Tomorrow marks the 30th anniversary of the Kaohsiung Incident of 1979. It was a watershed in Taiwan’s political history, as it galvanized the democratic opposition in Taiwan and overseas Taiwanese into action, and thus ushered in the beginning of the end of the Chinese Nationalist Party’s (KMT) martial law and one-party police state.
In Taiwan itself, the event is being commemorated with a series of activities, including seminars, a photo exhibition and a concert in Kaohsiung. The irony of the situation is that one of the defendants in the “sedition” trial that followed the Incident was Chen Chu (陳菊), now mayor of Kaohsiung.
Over the years, much has been written about the significance of the events of December 1979, the subsequent trials and the Incident’s impact on Taiwan’s transition to democracy. Here we want to highlight two aspects: one, what was said during the incident, and did it constitute “sedition,” and two, how it played a role in galvanizing the overseas Taiwanese community.
The event, which started out as a Human Rights Day celebration by the nascent democratic opposition, turned into a melee after the police surrounded the crowd and started using teargas. Three days later, the KMT authorities used the disturbances as an excuse to arrest virtually all leaders of the opposition. Eight major leaders were accused of “sedition,” tried in a military court and sentenced to prison terms ranging from 12 years to life imprisonment.
What is less well-known is that the course of events during the evening of Dec. 10 were later chronicled in a publication called The Kaohsiung Tapes, published in December 1981, which is now available at www.taiwandc.org/kao-tapes.pdf. The document presents a word-for-word account of what was said during the evening, and strongly contradicts the KMT government’s claim that the speakers were “inciting” the crowd to “overthrow” the government — the basis for the sedition charges.
The document shows that the police were primarily responsible for the disturbances, when heavily armed military and police units encircled the crowd and started to throw teargas into the peaceful demonstration. The melee occurred after the crowd broke through the police cordon to escape the teargas.
On the second point: How did the Incident play a role in galvanizing the overseas Taiwanese community? It is of course well-known that the defendants and their defense lawyers became the core of the Democratic Progressive Party (DPP), which was founded in 1986. Their roster reads like the Who is Who of the DPP.
What is less well-known is that the Incident provided a strong impetus for overseas Taiwanese to get organized and to speak out. Before “Kaohsiung” there were pro-democracy organizations and groups, such as the World United Formosans for Independence, the various Taiwanese associations (in the US, Europe, etc) and the Overseas Alliance for Democratic Rule in Taiwan, which was organized by Kuo Yu-hsin (郭雨新). But their impact was relatively limited.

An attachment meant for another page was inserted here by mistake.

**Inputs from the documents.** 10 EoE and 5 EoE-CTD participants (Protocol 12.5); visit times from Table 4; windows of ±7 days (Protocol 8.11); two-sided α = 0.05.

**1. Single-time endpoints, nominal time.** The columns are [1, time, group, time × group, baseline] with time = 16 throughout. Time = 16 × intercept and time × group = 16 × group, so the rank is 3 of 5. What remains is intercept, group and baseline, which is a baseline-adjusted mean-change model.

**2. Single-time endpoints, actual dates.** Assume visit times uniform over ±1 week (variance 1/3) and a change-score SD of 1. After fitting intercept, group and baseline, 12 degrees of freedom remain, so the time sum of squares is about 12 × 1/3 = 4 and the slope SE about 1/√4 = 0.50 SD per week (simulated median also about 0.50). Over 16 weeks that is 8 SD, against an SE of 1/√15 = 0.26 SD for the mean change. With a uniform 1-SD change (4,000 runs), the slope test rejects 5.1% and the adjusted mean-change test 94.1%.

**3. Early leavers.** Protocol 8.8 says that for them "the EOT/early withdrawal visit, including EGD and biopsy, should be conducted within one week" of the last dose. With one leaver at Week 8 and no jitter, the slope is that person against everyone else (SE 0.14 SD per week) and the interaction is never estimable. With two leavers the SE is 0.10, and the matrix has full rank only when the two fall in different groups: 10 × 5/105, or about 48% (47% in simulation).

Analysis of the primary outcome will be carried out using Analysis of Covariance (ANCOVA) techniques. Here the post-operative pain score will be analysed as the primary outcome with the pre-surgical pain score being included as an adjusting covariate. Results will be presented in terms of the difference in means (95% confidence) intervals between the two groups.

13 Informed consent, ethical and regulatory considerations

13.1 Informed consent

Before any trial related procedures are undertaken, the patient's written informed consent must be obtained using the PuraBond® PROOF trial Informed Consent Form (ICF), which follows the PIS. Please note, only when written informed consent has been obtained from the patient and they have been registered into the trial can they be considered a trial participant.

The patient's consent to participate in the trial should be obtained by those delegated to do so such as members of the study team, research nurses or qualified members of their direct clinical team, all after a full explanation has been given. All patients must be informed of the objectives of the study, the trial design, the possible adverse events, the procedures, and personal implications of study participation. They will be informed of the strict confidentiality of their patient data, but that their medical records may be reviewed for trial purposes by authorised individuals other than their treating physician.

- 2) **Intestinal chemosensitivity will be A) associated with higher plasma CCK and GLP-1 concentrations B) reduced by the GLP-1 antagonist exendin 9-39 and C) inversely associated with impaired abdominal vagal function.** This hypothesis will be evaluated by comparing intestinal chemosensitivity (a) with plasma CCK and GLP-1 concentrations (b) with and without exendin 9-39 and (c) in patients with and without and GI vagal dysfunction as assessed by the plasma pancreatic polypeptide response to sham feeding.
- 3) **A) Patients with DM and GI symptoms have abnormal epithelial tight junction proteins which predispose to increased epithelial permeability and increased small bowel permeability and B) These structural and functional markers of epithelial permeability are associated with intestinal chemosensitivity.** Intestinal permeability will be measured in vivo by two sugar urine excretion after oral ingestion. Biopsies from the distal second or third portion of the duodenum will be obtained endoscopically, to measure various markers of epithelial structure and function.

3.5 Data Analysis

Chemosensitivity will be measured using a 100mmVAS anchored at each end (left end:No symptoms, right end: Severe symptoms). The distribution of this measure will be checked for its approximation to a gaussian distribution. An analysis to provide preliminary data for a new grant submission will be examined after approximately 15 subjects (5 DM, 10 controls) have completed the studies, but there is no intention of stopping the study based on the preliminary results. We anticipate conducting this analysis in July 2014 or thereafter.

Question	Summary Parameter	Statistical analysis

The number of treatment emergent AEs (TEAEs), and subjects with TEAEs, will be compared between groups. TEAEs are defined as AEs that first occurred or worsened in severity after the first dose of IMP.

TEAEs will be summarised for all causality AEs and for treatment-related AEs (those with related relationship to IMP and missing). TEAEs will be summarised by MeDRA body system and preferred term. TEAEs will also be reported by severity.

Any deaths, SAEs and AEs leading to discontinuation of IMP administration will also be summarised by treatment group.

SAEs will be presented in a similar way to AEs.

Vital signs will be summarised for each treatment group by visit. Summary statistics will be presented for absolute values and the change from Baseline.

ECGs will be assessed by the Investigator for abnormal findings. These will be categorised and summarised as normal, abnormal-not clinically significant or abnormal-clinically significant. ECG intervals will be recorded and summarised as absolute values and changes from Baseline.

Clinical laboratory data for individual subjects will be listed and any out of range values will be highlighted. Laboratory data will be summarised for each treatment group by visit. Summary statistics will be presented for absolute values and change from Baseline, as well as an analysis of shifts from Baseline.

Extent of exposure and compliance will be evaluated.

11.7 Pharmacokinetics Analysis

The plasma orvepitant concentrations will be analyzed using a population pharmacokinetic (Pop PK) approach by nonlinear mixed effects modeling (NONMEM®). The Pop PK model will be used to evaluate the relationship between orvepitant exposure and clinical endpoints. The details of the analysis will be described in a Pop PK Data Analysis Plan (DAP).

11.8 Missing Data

After “Kaohsiung,” the existing active clusters attained critical mass and gained considerable political power and influence in their host countries. In the US, Canada and in European states the overseas Taiwanese organized themselves and started to lobby the US Congress and European parliaments and governments.
This increased political awareness and activity led to the establishment of a number of like-minded organizations, such as the North American Taiwanese Professors Association (1980), the North American Taiwanese Women’s Association (1986) and the Formosan Association for Public Affairs (FAPA) — set up in 1982 by Mark Chen (陳唐山), who later became foreign minister; Chai Trong-rong (蔡同榮) and Peng Ming-min (彭明敏).
FAPA was specifically set up to work with the US Congress, and it has gained strong support for human rights and democracy in Taiwan. Through its activities, the “Gang of Four” (senators Ted Kennedy, Claiborne Pell and representatives Stephen Solarz and Jim Leach) frequently and forcefully spoke out for an end to the KMT’s one-party dictatorship and the 40-year-old martial law.
After Taiwan made its successful transition to democracy in the late 1980s, FAPA and the other organizations reoriented their work to support Taiwan’s membership in international organizations, such as the UN and the WHO.
Sadly, the erosion of justice under the President Ma Ying-jeou’s (馬英九) administration, and the drift toward China at the expense of democracy and hard-earned freedoms are now necessitating a renewed focus on human rights and democracy in Taiwan.
The anniversary of the Kaohsiung Incident presents a good opportunity for the people in Taiwan and abroad to reflect on what has been achieved — and what can so easily be whittled away.
Gerrit van der Wees is editor of Taiwan Communique, published in Washington by the Formosan Association for Public Affairs.
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